Will Burtin(1908, 1972), was born in Cologne. Will Burtin was a graphic designer for Fortune magazine and the Upjohn Company, specializing in “scientific visualization.” He pioneered important contributions to international typography and visual design, and is best known as the world leader in using design to interpret science. Will Burtin was a proponent of ‘clean’, uncluttered sans-serif typography; and for his large-scale three-dimensional models, which carried the craft and the art of display to new heights.
Burtin enroled at Handwerkskammer Köln to study typography in 1922, and at the same time started his apprenticeship in typesetting studio of Dr. Philippe Knöll, in Cologne. After graduation in 1926 he began to study graphic and industrial design at the Kölner Werkschulen with Richard Riemerschmied and Jacob Erbar. In 1927, he set up a design studio in Cologne, creating booklets, posters, type books, exhibitions, displays, advertising and movies in German and French. His studio became so successful that Josef Goebbels asked him to become design director at the German Propaganda Ministry. In 1938, when Hitler repeated the invitation, Burtin and his wife Hilde Munk Burtin made their hasty escape to United States, with the help of his wife’s relative Max Munk, aeronautics pioneer and inventor of the wind tunnel.Immediately after after arriving in New York, Within a short period after arriving in New York, he Designed FlexOprop logo, trademark of Munk Aeronautical Laboratory. Shortly afterward he landed contract to design Federal Works Agency Exhibition for U.S. Pavilion at New York World’s Fair. In 1939, he began to teach communication design at Pratt Institute, New York.
Soon after, had designed Upjohn’s entire product line of medicine bottles, ointment tubes and packaging – and even the company letterhead. He was drafted into the US Army in 1943,where he designed training manuals for aerial gunners. Fortune magazine asked the army to release him “in the national interest”, and he became Fortune’s art editor. In 1947, Burtin commissioned Lester Beall to create the Modernist “British Railways” cover for the April issue of Fortune magazine, which represents a fine example of the graphic “layering” technique. He developed a design philosphy called Integration, in which the designer conveyed information with visual communication that is based on four principal realities.
Will Burtin – The four realities:
the reality of man as measure and measurer
the reality of light, color, texture
the reality of space, motion, time
the reality of science
Using this approach to design problems was essentially the birth of what later became known as multimedia. By integrating all four realities into a design solution, Burtin could solve seemingly insoluble puzzles.
Burtin was truly dedicated to his profession. It is said of him that Will Burtin was so meticulous that at Fortune a “Burtin” was the term used to describe a particle smaller than a point. He had left no stone unturned to produce an elegant and superb design. He loved graphic design and he was not doing it for money, in fact he never made a fortune. He had a curious, inquiring mind, and was enchanted by the scientific discoveries and loved to study and work with new materials. According to architect Serge Chermayeff Burtin was interesred in the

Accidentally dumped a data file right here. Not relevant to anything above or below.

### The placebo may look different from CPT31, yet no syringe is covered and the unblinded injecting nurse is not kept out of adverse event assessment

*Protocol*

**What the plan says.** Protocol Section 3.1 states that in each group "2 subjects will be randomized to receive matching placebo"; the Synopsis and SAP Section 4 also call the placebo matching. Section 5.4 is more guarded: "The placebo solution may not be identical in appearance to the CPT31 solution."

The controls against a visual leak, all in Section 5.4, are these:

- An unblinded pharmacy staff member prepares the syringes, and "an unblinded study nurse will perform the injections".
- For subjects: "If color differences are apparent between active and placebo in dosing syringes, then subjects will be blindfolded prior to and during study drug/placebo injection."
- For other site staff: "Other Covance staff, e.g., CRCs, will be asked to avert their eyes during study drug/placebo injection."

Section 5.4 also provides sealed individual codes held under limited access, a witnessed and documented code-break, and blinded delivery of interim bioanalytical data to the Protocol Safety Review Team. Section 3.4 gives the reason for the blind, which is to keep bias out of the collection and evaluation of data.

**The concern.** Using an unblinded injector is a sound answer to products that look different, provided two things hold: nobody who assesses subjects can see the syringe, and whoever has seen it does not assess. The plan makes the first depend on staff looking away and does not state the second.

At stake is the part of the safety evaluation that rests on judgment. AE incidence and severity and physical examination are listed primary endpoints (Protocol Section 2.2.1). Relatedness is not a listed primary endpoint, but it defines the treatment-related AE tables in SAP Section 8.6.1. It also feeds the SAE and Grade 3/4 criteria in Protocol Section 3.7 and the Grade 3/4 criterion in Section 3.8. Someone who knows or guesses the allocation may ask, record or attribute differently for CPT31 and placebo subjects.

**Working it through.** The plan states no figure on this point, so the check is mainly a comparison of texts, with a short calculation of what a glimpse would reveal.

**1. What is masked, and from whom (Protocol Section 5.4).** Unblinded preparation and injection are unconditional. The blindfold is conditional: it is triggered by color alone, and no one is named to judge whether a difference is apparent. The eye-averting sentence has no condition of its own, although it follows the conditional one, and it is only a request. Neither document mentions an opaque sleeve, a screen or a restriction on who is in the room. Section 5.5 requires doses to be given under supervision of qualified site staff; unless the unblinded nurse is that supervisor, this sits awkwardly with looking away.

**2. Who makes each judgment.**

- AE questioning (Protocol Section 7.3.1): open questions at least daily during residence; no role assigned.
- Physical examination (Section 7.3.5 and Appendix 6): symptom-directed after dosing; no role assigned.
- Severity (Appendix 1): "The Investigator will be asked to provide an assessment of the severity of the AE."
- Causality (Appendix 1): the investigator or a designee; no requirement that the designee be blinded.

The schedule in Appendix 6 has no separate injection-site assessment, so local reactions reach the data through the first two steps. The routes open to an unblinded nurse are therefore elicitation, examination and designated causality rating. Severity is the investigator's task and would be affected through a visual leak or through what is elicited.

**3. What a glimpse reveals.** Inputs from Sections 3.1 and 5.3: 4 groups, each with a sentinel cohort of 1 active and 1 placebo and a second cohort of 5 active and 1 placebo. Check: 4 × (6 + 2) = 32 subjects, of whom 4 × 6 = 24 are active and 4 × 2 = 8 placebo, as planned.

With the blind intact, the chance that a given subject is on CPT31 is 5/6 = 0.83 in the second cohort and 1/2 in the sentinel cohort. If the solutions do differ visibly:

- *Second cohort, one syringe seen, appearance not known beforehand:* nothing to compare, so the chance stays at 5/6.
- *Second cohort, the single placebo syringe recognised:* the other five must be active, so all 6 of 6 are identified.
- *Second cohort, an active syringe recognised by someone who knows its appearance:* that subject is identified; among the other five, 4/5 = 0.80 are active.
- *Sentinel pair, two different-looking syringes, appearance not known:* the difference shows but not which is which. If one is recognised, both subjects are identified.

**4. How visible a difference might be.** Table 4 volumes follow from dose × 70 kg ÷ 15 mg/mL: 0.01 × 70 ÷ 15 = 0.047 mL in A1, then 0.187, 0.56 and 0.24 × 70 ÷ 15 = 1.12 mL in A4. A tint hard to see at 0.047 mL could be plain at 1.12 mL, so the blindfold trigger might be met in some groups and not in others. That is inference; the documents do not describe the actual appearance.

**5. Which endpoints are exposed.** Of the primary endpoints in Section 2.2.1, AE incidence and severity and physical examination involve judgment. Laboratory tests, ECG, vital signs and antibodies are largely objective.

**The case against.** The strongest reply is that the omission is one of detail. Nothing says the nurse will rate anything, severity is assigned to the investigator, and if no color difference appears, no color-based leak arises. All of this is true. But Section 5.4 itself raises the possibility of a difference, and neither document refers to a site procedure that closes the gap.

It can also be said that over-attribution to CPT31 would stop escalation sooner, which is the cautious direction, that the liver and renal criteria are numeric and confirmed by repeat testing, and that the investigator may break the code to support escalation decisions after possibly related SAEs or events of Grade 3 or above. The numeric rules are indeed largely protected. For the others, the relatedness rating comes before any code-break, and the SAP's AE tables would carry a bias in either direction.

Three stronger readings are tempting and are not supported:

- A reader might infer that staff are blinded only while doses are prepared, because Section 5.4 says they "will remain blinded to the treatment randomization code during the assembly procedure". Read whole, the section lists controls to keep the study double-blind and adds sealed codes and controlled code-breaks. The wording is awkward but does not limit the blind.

“new art of visualization, of giving visual form in two and three dimensions to a message, which may be apprehended simultaneously through the senses and the intellect and is the product of a new kind of artist functionary evolved by our complex society. Among the small band of pioneers who have developed this new language by bringing patient research and brilliant inventiveness is Will Burtin.”
In 1957, Burtin convinced Upjohn’s president Jack Gauntlett and Dr. Garrard Macleod, director of special projects, to finance the construction of a large-scale scientific model of a human red blood cell 24 feet across and 12 feet high, and it was here, that according to Remington and Fripp,
“that the modern concept of scientific visualization was born”.In 1957, Burtin convinced Upjohn’s president Jack Gauntlett and Dr. Garrard Macleod, director of special projects, to finance the construction of a large-scale scientific model of a human red blood cell 24 feet across and 12 feet high, and it was here, that according to Remington and Fripp,
“that the modern concept of scientific visualization was born”.
In this, he visualized the relationship between spatial forms and their functions, and with his visionary insights simplified the scientific communications.
His walk-thru model – built of plastic tubing, wires and colored lights – one million times larger than life, was unveiled in September 1958 at the American Medical Association’s meeting in San Francisco. It was a sensation, and would eventually pave the way for Burtin to create four more sophisticated scientific models of the brain, the metabolism and blood vessels for Upjohn and an atomic energy model for Union Carbide. In short, Burtin was an innovator in the field of information design who can rightly be described as visionary.